Anti-Climax Boss: Your final fight with Bowser. The ability to touch Bowser's lower part of the body and not take damage can be exploited (if you're in Super form, just crouch). Add to the fact that the floor crumbles every time Bowser stomps on you, and you just have to wait until when you have to dodge on the very moment Bowser slams through the final layer of the floor and falls to his doom. This is Boss Arena Idiocy at its best. Averted in Advance 4, as the strategy was an unintentional glitch that got fixed, so you'll have to dodge if you don't want to take any damage.
World 5-3. Goomba's Shoe. An entire generation of gamers can bond over how awesome that level was.
Although not quite as awesome as 5-3, 4-6 contains doors that change the size of the enemies between the giant size typical of world 4 and the standard sizes found elsewhere — kind of a 2D precursor to Tiny Huge Island from Super Mario 64.
The treasure ship, which shows up if your score and coins meet a certain criterion. When you go to it, it's kind of like a Doom Ship, except covered in hundreds of coins. It is glorious.
World 8. You're not merely breaching a castle that Bowser took over, you're launching an offensive into his domain. You also get to take on his air force, land army, and navy, single-handedly.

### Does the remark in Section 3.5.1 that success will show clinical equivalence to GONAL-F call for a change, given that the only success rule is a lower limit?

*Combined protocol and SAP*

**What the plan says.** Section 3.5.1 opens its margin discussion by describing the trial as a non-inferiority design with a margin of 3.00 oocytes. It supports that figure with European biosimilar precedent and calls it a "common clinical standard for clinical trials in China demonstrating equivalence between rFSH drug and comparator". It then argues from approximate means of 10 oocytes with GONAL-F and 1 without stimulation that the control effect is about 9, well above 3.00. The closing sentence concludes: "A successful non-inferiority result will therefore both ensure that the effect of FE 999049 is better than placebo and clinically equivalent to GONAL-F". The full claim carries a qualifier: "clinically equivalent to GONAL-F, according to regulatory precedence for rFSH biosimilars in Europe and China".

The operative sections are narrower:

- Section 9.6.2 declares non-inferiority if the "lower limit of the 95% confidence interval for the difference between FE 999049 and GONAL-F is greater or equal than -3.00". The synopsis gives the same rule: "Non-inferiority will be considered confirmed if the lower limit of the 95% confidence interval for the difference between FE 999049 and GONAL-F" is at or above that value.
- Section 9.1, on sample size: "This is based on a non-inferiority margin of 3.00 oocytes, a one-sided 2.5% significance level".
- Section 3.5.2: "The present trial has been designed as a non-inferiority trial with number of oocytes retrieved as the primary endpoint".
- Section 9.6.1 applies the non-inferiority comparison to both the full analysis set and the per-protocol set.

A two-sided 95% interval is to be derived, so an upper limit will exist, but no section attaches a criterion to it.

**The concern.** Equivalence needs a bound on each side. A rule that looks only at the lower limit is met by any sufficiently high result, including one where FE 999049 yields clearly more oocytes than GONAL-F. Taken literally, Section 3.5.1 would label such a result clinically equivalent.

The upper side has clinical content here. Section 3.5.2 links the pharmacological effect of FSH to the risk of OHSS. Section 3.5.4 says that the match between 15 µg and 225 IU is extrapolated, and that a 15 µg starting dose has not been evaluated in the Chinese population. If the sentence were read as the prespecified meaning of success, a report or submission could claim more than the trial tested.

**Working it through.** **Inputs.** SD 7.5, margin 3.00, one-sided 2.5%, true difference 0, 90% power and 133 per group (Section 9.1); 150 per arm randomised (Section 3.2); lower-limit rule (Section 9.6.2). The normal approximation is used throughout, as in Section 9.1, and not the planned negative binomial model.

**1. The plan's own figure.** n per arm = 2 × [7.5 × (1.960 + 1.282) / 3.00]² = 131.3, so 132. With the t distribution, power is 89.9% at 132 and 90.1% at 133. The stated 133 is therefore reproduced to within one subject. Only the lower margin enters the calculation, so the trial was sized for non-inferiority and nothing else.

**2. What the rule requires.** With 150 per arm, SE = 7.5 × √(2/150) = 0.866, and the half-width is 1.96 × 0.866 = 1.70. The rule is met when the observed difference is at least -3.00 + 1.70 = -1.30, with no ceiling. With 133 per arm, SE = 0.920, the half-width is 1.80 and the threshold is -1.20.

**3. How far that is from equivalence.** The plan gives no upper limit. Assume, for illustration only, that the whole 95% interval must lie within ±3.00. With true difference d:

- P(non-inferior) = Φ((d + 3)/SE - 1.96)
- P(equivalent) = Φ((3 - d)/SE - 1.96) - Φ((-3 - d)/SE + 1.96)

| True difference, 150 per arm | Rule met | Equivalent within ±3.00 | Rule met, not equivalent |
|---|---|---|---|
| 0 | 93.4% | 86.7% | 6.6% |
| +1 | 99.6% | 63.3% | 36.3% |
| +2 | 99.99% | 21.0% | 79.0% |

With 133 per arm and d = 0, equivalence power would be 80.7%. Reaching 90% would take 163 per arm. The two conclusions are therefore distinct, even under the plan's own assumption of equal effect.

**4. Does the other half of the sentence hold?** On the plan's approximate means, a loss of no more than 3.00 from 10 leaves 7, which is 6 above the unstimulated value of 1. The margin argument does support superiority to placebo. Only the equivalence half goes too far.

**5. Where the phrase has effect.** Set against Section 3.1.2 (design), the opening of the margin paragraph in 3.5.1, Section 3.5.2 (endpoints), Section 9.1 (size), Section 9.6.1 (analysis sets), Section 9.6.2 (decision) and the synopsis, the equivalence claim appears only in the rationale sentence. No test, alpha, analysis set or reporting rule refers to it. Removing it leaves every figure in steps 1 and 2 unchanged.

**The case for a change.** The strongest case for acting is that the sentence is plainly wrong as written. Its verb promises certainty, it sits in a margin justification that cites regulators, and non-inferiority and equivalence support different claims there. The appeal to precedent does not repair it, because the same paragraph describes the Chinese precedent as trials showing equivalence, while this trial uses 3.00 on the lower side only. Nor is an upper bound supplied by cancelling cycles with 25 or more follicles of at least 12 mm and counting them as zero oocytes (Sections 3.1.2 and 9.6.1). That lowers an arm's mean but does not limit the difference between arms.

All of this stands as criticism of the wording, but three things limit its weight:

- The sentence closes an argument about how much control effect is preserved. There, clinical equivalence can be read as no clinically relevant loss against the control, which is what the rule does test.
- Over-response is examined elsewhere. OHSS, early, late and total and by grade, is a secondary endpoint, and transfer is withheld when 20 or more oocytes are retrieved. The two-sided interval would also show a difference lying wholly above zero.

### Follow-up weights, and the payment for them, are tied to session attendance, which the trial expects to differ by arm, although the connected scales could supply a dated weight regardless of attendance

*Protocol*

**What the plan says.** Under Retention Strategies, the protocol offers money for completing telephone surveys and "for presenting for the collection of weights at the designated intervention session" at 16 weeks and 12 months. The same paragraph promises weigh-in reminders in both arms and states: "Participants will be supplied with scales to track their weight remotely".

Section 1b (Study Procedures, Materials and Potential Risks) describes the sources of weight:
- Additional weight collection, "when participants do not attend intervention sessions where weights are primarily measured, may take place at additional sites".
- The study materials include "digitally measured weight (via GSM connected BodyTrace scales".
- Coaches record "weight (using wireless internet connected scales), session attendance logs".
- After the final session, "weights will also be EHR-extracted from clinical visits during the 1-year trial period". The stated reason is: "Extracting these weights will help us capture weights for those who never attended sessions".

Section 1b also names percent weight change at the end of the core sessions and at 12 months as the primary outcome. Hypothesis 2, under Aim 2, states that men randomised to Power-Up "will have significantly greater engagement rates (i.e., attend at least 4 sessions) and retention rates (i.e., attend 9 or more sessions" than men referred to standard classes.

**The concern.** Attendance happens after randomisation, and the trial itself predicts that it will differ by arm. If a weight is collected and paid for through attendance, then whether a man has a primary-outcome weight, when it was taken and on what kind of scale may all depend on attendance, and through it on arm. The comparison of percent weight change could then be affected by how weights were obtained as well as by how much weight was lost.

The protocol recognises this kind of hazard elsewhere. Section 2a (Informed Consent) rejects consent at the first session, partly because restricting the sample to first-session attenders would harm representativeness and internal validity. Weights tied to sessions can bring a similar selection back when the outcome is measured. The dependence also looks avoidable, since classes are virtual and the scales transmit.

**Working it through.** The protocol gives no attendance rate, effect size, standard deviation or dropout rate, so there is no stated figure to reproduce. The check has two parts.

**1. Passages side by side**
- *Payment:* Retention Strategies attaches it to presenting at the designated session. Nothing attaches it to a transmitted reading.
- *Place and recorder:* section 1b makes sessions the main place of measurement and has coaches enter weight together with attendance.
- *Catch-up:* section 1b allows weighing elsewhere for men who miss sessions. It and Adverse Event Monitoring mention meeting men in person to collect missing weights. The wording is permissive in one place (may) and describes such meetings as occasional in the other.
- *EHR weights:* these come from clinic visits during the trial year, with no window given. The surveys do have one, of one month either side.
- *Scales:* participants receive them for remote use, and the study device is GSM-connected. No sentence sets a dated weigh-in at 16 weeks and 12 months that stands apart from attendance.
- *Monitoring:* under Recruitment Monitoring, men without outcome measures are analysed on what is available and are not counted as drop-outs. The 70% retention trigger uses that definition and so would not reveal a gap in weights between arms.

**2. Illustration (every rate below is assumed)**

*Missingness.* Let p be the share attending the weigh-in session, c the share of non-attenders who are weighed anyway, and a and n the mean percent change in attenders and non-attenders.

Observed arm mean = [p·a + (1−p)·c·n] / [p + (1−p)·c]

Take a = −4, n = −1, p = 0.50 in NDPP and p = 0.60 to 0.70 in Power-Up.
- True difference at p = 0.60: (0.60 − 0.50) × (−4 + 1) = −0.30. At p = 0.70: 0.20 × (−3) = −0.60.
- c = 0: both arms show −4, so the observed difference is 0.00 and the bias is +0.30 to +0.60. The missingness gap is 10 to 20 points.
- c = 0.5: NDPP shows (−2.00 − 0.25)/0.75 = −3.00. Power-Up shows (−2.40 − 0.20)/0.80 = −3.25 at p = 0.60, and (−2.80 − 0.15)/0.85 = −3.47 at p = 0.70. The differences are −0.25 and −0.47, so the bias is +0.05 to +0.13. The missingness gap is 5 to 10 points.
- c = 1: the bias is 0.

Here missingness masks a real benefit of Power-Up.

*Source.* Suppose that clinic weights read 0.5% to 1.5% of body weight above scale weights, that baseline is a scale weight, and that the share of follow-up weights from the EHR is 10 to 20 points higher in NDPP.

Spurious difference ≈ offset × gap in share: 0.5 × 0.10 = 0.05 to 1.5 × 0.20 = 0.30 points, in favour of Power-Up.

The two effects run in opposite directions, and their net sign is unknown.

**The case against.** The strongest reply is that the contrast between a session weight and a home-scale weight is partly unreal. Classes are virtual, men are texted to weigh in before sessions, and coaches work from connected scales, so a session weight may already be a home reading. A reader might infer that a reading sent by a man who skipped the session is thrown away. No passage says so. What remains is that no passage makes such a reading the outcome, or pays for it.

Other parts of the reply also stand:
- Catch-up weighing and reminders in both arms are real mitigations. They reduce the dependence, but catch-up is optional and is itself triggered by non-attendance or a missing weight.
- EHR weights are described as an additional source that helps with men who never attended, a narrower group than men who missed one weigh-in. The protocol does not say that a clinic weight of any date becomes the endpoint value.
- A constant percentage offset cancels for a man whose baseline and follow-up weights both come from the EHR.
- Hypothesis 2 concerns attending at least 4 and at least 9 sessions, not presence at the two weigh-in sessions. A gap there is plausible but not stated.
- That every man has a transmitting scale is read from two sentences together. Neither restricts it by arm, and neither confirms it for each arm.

World 4 is considered a entire breather world after World 3. It's much shorter, and the levels are actually simple and fun to play around in.
Level 6-8, aside from the fortress levels, has absolutely no ice gimmicks at all and it is the only level whose design looks like it belongs in World 1, as it's a grassland level. It is also straightforward and contains a lot of chuckable blocks.
Some consider the final tank level to be a breather level compared to the rest of World 8. Sure, it has lots of bombs and cannons, but compared to everything before, it should be cakewalk at this point.
Broken Base: The game being a stage play, along with the various theories pointing towards such before it was officially "confirmed", have been met with all sorts of "ruined childhood" comments with lots of debate within the fandom on which versions of the game it applies to, whether Miyamoto was simply joking as Nintendo staff are prone to doing (Especially considering he also "confirmed" that he was Bowser Jr.'s mother in the same interview), and whether it matters in the first place.